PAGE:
New born chick won't stand on one of its feet.

Discussion in 'Emergencies / Diseases / Injuries and Cures' started by the_mighty_quinn, Feb 23, 2009.

  1. the_mighty_quinn

    the_mighty_quinn New Egg

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    Feb 23, 2009
    Saturday just gone I had a chicken hatch from some eggs that were incubating in a homemade incubator. He was only one of two who hatched out of a batch of 18 mixed bantam eggs that were bought off of Ebay. The other chick didn't hatch out of its egg properly and died unfortunately. Its probably worth noting that this is my first attempt at trying to hatch chickens myself.

    Needless to say, I have a really lovely chick to show for it, but he won't stand on one of his feet. Its always up in the air when hes standing up, when he lies down you can see that he is slightly leaning.

    I've attached photos on here if anyone would be as kind as to tell me what could be wrong, and if it can be treated.

    thanks for reading.

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  2. the_mighty_quinn

    the_mighty_quinn New Egg

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    Feb 23, 2009
    [​IMG]

    heres when he lies down.
     
  3. birdsofparadise

    birdsofparadise Chillin' With My Peeps

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    North Kohala, Hawaii
    I know it sounds dumb, but they only other time I saw this the Vet said it was avian gout. Itʻs caused by a build-up of uric acid from a congenital kidney defect. Unfortunately, it probably canʻt be cured and you might have to cull it.
     
  4. the_mighty_quinn

    the_mighty_quinn New Egg

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    Feb 23, 2009
    Hmm doesn't sound good, what would be the cause for a congenital kidney?

    I got some better shots of the leg, looks like there is a sore there?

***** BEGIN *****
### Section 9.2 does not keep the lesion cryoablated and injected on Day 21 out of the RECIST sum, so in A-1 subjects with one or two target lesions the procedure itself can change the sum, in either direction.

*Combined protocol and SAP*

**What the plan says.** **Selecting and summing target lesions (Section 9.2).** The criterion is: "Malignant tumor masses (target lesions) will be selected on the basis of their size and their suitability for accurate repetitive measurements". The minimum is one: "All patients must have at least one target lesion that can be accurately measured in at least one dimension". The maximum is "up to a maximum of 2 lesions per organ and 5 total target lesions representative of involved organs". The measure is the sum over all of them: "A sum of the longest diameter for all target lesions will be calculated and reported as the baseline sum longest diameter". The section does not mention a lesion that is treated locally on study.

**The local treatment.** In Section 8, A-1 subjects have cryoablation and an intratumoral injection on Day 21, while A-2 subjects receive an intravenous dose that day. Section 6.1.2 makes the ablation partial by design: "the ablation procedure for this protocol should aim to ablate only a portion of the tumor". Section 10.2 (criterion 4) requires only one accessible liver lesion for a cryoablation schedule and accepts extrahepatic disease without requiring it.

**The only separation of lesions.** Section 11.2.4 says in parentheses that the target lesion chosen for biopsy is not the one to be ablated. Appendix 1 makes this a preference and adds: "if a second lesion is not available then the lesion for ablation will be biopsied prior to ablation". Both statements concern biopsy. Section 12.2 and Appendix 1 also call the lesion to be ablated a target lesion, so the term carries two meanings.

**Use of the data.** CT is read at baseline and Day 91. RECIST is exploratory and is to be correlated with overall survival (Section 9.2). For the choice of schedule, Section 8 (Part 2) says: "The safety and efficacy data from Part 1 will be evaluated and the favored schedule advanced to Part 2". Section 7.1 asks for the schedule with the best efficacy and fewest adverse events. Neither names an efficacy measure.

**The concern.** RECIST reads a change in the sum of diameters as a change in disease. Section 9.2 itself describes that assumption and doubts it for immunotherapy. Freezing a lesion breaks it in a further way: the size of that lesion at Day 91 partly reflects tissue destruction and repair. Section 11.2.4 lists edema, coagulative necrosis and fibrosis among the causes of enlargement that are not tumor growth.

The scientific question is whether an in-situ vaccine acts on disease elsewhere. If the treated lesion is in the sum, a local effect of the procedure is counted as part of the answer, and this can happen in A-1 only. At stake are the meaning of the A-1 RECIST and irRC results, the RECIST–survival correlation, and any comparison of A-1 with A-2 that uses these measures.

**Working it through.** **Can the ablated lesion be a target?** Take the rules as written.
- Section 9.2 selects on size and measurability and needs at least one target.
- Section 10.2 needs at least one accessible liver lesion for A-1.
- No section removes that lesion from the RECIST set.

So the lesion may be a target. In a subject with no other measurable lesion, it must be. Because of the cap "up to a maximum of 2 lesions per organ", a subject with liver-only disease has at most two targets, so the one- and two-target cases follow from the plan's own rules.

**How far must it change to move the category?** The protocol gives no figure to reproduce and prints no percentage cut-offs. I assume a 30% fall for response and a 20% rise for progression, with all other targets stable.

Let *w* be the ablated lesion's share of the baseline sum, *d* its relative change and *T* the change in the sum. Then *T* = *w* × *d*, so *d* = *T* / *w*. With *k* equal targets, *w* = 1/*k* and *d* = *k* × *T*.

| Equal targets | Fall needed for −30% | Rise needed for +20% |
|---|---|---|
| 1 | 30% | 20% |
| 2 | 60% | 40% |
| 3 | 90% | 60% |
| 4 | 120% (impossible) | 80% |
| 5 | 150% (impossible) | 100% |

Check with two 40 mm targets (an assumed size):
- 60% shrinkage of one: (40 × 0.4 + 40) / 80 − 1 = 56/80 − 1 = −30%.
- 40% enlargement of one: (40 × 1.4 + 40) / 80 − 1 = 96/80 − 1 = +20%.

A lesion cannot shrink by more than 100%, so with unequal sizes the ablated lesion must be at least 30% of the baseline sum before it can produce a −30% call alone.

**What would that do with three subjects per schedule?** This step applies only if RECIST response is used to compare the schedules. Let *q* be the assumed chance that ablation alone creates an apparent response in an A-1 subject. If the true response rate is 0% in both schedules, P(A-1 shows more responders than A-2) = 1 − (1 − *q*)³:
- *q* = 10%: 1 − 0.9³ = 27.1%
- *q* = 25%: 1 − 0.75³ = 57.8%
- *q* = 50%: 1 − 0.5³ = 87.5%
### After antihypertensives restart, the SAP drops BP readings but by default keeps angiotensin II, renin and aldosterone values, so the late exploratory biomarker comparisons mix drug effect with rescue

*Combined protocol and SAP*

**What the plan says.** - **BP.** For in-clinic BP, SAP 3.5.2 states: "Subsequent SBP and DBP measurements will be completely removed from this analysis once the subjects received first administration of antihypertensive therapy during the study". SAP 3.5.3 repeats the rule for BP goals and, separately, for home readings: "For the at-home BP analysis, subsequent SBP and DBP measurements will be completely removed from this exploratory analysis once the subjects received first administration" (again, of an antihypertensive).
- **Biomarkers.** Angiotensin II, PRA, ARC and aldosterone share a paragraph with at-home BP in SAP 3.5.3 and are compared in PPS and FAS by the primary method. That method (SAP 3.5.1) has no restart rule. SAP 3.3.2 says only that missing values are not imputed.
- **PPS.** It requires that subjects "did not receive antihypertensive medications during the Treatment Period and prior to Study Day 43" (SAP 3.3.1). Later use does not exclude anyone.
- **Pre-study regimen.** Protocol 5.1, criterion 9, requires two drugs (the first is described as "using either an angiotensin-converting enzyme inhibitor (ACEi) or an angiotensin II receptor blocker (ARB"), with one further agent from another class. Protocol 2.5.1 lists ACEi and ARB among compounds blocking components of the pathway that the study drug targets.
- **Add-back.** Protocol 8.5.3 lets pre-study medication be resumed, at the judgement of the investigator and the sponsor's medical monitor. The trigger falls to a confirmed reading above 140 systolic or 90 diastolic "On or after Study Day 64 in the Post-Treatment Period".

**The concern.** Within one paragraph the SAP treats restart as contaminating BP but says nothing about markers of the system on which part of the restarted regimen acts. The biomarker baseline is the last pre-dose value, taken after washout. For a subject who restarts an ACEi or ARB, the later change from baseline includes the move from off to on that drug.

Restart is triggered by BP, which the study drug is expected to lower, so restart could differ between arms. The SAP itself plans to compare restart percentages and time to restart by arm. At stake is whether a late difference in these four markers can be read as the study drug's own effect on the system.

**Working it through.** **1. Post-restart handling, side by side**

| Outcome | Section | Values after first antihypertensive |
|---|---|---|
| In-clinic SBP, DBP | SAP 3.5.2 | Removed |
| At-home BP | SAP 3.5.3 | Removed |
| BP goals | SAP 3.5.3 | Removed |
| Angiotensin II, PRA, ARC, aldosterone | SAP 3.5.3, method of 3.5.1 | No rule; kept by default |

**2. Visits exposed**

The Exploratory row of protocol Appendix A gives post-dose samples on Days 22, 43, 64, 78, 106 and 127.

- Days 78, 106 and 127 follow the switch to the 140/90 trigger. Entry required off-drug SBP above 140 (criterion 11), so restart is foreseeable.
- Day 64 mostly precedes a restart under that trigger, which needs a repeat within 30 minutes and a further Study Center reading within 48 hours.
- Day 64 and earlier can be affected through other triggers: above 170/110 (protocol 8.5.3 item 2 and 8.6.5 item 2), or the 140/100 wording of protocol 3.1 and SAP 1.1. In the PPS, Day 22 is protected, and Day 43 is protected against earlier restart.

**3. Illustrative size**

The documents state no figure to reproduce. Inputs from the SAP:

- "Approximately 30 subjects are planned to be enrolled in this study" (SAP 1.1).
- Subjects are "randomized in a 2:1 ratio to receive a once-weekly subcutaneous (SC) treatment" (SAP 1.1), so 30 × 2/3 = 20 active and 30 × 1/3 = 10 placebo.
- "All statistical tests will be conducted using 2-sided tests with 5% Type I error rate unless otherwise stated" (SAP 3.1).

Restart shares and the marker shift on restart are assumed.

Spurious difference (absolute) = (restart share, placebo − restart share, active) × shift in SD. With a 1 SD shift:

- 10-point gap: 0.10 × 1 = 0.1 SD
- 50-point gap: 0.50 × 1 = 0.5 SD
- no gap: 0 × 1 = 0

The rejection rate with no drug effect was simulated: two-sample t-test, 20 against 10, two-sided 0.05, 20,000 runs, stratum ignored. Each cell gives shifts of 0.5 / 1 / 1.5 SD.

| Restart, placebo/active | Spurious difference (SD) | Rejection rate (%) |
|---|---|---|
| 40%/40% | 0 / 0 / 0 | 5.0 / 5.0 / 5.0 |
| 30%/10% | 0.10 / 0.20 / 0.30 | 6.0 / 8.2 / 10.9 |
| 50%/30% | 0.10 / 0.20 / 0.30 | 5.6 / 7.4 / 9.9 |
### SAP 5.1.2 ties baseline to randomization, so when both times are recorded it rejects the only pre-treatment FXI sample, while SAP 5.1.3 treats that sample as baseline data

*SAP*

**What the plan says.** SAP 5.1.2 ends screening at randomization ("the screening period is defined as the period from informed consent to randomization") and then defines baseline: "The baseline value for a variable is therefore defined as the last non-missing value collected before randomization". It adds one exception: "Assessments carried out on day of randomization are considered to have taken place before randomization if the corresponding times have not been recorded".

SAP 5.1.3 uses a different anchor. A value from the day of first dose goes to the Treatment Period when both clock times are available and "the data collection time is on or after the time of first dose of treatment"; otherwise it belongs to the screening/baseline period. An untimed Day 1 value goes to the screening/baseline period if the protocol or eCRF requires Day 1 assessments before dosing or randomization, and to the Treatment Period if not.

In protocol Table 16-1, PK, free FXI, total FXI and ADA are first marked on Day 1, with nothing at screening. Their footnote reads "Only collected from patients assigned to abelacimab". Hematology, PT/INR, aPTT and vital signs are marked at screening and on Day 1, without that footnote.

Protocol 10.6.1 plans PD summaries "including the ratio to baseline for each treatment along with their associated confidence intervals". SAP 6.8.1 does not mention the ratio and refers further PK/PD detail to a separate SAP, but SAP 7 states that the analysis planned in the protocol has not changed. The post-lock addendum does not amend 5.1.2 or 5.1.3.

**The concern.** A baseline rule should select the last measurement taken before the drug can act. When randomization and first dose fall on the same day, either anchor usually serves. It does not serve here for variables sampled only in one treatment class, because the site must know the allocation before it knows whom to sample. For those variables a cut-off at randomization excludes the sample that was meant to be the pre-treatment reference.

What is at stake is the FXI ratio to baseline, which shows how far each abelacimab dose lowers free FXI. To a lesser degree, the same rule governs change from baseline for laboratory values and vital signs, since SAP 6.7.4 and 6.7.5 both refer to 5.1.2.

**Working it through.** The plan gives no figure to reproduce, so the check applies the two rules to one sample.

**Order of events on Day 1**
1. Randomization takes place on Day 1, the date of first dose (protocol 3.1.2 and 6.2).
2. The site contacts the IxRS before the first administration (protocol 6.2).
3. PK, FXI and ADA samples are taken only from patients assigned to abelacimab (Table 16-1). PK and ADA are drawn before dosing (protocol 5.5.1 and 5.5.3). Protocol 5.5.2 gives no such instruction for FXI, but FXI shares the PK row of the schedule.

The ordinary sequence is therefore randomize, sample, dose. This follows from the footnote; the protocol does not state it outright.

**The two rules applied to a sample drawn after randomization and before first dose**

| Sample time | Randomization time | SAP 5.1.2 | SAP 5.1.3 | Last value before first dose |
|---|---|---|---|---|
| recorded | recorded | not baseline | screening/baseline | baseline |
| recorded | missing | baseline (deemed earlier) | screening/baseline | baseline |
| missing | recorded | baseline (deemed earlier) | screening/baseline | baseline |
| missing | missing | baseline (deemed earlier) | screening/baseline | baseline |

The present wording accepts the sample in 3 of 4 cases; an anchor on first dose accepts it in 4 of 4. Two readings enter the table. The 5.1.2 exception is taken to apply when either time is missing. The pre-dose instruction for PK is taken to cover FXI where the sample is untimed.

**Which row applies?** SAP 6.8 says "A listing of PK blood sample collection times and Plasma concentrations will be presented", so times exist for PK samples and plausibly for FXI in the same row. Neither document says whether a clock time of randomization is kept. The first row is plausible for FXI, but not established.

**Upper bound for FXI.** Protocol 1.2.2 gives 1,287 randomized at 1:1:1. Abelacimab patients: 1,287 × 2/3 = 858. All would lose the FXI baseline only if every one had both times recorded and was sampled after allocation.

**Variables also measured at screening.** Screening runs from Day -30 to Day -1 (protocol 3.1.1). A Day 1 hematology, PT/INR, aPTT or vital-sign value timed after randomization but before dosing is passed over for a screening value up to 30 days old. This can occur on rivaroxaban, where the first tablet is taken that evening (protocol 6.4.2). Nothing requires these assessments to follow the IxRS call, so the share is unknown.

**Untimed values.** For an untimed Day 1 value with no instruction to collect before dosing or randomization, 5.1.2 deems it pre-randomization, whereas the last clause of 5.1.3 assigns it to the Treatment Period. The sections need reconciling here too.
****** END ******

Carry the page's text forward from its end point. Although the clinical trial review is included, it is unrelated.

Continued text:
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  5. the_mighty_quinn

    the_mighty_quinn New Egg

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    Feb 23, 2009
    ok, I just been to the vet to have its foot checked out. She said that its either dislocated or deformed, but judging by the fact the chick can't put any weight on its foot, its probably dislocated. They said that theres nothing that can be done, and it might have to be put down [​IMG] I find this quite upsetting, this chick was going to end up being a pet.
     
  6. silkiechicken

    silkiechicken Staff PhD Premium Member

    You can try putting a bandaid brace on the legs to bring them towards the natural position. However, since you did mention that it is your first time with a home made incubator, temperature fluctuations often do lead to leg development issues. My first attempt at incubation in a cardboard box resulted in 6 chicks, 3 with curled toes and bent out legs who had to be culled. I was 13 at the time so temp regulation was poor and the issue in my case at least. Sorry about the little guy. My guess is the sore is from rubbing against something when he moves around.
     

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